A Salute To Colin Kaepernick: The Forced Removal Of Black Quarterbacks In The NFL
A certain type of player, in my own sport, has been ridiculed for years.
June 26, 2017 at 11:44 am
On August 14, 2016, Colin Kaepernick, now an exiled NFL Quarterback, took a stand for black people and altered his life from that day forward. Black America respects him for his stand, but the consequences to this action have been blackball-esque all the way. Loss of endorsements, racial prejudice, public shame, and termination from the NFL. It's not like we haven't had our troubles finding a place in the NFL before, but none of this 'backlash' would've occurred if he was white.
Black 'athletes' have had a longstanding history of not being allowed, if you will, to play QB in the league. They have to move to slot receiver, running back or cornerback etc. For example, my friend and former college teammate, Tre Roberson, holds the Indiana University record for most touchdowns in a game, and also took Illinois State to the FCS Division I-AA title game in 2015, yet his playing days as a QB were numbered by the time last year's NFL pre-season camp rolled around.
If you rewind over 40 years, Archie Griffin won the Heisman Trophy in consecutive seasons in 1974 and 75, the only player ever to win twice. However, he wasn't even the Most Valuable Player of his team or the conference in 1975 when he won Heisman #2. If it’s baffling to you too how Griffin won the Heisman and didn't win the other two trophies, it’s because his teammate and roommate, Cornelius Green, was one of the first pioneering black QBs in history and took home the hardware. Yet, 'Corny' was unable to play in the league as a QB even with his monumental resume and only had a brief stint playing receiver for the Cowboys and Seahawks after college. In a nutshell, that's been the state of culture defying black QBs over this entire time period. Starring at QB for a large, predominantly white institution and then being forced into something else on the next level. Maybe this sounds familiar.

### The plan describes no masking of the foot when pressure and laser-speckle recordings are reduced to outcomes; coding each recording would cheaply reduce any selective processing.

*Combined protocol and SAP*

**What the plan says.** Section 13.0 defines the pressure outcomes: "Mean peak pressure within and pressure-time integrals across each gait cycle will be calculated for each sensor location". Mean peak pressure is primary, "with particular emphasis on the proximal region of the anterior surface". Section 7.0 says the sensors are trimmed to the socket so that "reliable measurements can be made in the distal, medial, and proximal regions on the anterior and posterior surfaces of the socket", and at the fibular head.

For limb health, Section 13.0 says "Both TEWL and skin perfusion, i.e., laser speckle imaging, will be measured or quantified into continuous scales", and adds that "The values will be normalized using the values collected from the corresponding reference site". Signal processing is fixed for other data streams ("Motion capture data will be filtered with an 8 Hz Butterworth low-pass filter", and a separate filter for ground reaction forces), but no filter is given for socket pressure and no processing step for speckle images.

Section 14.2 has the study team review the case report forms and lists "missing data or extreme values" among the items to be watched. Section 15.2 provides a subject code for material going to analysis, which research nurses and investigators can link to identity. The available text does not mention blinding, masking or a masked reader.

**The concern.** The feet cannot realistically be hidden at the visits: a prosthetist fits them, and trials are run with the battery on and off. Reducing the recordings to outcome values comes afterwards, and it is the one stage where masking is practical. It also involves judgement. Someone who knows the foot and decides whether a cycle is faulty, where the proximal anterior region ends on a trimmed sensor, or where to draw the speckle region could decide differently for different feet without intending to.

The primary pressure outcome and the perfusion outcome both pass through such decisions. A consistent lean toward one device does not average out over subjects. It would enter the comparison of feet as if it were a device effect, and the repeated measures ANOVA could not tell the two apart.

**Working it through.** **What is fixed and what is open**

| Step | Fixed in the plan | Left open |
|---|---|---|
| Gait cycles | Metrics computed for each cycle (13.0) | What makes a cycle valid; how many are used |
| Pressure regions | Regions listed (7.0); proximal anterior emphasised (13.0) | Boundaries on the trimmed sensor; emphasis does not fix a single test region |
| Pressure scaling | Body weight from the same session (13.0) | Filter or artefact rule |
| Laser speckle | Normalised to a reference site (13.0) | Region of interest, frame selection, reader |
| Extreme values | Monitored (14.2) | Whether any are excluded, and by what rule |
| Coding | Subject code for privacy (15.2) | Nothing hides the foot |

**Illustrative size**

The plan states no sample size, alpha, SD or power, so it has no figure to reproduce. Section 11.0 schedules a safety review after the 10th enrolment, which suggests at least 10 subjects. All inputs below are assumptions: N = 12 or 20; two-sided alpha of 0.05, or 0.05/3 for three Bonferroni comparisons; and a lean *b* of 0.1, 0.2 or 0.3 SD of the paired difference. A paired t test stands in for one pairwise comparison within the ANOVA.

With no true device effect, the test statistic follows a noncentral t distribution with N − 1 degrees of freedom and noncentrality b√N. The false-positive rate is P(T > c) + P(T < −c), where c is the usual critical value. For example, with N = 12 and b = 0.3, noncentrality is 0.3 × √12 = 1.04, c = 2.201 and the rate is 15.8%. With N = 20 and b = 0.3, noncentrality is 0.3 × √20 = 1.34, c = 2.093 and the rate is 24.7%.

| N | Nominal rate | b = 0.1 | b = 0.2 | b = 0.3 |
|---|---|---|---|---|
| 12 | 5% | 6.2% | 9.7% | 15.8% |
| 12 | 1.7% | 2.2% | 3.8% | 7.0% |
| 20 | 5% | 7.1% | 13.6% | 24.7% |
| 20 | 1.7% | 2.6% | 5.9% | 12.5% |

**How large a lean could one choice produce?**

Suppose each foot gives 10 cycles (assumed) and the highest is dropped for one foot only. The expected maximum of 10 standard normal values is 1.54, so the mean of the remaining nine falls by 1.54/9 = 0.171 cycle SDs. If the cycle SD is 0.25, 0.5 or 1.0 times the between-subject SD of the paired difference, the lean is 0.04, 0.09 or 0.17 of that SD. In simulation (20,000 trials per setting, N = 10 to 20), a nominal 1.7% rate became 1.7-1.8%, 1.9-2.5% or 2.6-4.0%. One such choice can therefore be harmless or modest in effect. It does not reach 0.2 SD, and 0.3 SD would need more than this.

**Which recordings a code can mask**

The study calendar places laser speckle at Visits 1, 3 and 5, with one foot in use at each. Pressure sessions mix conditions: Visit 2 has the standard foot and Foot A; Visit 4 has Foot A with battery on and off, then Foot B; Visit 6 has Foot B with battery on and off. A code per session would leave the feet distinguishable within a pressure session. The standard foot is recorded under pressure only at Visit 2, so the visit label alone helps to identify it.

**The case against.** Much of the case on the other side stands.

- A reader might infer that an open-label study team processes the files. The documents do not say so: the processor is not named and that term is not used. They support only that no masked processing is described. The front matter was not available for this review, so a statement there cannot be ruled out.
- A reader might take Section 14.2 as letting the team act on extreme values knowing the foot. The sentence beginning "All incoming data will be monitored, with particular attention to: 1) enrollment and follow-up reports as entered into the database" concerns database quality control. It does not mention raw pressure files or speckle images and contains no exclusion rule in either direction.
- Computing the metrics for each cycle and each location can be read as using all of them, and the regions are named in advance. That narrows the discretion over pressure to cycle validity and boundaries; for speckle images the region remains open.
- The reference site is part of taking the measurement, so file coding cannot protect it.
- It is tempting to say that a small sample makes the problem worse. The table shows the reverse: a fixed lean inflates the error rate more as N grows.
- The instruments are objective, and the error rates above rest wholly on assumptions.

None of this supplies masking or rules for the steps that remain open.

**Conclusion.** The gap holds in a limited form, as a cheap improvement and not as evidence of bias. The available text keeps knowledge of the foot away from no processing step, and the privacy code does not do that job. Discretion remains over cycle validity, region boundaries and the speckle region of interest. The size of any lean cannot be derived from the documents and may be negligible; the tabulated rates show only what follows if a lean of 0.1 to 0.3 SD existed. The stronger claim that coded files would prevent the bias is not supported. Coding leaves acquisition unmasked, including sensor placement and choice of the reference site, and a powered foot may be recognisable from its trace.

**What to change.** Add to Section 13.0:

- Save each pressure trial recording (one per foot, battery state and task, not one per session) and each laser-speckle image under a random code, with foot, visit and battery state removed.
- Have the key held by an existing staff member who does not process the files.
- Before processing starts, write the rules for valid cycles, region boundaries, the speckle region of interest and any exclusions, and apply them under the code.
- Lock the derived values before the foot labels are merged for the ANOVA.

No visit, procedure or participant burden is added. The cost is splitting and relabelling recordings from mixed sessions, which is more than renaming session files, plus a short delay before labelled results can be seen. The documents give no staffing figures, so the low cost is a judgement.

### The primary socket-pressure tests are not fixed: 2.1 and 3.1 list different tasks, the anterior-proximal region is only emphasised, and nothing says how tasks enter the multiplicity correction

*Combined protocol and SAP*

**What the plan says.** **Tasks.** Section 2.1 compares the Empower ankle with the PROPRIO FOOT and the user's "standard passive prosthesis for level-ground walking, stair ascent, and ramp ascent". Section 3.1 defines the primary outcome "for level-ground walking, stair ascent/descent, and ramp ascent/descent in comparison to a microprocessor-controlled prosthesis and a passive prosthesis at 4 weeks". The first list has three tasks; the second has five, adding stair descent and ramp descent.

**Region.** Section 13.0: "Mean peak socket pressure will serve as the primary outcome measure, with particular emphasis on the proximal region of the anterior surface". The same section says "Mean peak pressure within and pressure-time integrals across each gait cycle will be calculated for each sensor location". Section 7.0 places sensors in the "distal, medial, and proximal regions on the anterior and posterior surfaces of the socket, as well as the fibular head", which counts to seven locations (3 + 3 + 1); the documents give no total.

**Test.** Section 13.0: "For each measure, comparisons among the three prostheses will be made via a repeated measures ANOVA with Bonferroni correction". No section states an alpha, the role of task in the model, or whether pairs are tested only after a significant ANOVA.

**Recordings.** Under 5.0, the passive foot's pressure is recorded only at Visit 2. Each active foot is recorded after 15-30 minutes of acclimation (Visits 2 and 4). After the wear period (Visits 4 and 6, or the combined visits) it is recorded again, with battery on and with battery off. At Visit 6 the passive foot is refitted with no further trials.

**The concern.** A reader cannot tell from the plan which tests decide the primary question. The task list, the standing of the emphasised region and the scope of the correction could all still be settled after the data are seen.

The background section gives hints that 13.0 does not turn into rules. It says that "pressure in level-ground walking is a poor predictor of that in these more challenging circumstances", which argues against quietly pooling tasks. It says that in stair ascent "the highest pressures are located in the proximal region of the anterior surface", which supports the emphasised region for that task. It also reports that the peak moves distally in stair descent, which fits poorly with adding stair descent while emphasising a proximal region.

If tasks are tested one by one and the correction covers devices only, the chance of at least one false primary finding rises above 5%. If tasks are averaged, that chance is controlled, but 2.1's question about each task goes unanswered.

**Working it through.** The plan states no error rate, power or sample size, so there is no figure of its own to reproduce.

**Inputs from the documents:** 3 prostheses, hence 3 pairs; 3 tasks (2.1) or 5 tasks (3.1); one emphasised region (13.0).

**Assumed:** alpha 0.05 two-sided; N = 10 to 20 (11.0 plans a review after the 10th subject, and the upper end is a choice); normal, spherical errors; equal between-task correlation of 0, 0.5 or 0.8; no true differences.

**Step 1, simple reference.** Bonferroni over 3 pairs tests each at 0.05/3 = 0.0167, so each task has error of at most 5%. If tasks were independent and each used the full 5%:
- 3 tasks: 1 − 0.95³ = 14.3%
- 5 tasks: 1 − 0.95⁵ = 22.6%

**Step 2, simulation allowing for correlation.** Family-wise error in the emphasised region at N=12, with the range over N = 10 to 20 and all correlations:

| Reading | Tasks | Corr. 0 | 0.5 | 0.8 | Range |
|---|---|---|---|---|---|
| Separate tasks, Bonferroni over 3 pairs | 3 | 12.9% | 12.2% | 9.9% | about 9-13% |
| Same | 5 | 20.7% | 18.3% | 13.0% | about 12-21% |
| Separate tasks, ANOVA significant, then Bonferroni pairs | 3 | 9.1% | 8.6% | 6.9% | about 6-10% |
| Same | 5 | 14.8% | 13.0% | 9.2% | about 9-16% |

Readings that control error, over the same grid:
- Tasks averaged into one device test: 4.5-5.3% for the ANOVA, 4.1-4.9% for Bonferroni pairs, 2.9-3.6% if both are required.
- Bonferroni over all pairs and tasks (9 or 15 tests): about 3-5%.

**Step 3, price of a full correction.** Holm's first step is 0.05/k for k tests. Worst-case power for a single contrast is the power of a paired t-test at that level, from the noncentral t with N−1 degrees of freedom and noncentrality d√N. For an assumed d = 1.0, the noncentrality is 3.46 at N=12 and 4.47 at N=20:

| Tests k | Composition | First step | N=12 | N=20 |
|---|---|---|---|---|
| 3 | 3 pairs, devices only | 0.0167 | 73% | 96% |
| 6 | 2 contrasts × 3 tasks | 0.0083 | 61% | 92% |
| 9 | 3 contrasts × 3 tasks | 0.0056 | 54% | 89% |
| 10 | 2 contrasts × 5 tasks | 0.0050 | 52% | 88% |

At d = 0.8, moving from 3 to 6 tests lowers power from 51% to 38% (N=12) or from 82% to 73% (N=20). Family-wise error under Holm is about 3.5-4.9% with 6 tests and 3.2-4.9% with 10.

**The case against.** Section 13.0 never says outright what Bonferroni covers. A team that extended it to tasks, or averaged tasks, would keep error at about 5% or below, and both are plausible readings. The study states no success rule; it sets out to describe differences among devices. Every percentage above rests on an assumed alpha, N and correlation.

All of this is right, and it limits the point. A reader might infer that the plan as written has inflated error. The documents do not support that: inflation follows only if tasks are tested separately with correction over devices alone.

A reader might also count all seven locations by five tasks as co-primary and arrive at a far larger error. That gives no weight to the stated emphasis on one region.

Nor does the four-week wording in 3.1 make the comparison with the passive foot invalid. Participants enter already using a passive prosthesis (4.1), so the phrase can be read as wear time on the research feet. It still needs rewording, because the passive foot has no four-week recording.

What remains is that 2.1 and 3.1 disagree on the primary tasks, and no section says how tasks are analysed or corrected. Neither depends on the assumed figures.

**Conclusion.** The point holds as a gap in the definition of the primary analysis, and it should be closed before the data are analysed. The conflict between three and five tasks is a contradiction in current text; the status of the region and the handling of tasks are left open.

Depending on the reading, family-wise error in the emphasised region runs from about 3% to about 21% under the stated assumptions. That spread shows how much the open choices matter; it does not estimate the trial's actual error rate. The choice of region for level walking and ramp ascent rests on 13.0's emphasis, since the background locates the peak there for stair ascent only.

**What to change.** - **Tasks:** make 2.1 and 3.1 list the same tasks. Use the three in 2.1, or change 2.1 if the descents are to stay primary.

We've surely got our bright spots though, don't get me wrong. Doug Williams brought a Lombardi trophy to 'Chocolate City.' Michael Vick in his prime was the most electrifying player in sports, and today Cam Newton and Russell Wilson headline an established group of young black QBs with multiple Super Bowl appearances between them as well. Throw in Jameis Winston, the likes of a Deshaun Watson and Lamar Jackson and you've got yourself a special heap of black magic. This list might as well include Kaepernick, who was much closer to winning than Newton and reached the big game a year faster than Wilson. So why not give Kaepernick his just due? It is absolutely because of the pigmentation in his skin.
His political stance that should resonate with everyone—Americans exercising 'free speech’—is our constitutional right to protest. I know many owners may disagree with how he did what he did, and they may even look at his recent history as a QB and say he's not good enough to lead their team. Trust me, I get it. But Colin Kaepernick did something that Dallas great, Tony Romo, never did. He led his team to the Super Bowl, and now he can't even be a backup anywhere. It would behoove me to think that Kaepernick is useless, and isn't a top 2 QB for at least one of the 32 franchises in the league. But Josh Mccown can get signed right away plus 21 others? ‘Fishy’ is right, Spike.
When Time came out with its list of influential people in April, Kaepernick was, of course, on the list. If he can influence so many in this country and others, they could sign the man to an organization. He can clearly still play in this league when given the opportunity and in the right system. Maybe it's karma, maybe it's the President's tweets. But it's definitely bigger than his play on the field. His wins and losses speak for themselves, and he has proven to be a winner more often than not.
He was given an opportunity by the league, as a black QB, when drafted in 2012, but today he has had this opportunity stripped away from him for this same reason. He's black—outspoken and black. For black people everywhere, for black QBs, past and present, Kaepernick is putting something bigger than himself or his image on the line.
Every day was a countdown to see which team would take Kaepernick but to no avail. Not only does the criminal justice system that keeps acquitting officers after they've slain the bodies of our black brothers and sisters need to be dismantled, but the NFL's system of abolishing the black quarterback needs to be as well. Kaepernick showed us with his stance that he knows black lives matter.
But in the NFL, they certainly don't.